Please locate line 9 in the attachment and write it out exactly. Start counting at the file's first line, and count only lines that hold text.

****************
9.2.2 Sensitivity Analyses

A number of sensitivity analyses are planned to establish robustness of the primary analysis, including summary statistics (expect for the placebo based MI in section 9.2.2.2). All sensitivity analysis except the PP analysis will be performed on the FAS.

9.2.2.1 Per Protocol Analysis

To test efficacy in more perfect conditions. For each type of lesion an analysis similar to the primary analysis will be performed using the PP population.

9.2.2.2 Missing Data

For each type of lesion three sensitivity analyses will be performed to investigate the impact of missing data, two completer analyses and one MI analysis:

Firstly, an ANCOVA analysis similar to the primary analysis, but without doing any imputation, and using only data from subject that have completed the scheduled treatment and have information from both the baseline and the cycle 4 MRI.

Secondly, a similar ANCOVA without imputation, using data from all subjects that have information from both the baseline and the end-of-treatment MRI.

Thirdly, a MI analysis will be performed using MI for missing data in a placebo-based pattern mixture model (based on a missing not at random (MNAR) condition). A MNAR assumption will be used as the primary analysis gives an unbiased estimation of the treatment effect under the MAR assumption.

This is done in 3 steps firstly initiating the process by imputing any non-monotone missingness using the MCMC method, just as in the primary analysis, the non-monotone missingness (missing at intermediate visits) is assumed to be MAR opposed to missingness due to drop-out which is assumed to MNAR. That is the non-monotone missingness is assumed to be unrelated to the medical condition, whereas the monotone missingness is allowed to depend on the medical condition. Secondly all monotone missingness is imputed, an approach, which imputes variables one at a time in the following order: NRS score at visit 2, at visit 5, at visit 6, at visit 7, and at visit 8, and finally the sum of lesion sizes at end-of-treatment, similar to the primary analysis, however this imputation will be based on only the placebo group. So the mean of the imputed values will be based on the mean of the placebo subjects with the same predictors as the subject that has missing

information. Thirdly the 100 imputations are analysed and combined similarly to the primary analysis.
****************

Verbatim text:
Thirdly, a MI analysis will be performed using MI for missing data in a placebo-based pattern mixture model (based on a missing not at random (MNAR) condition). A MNAR assumption will be used as the primary analysis gives an unbiased estimation of the treatment effect under the MAR assumption.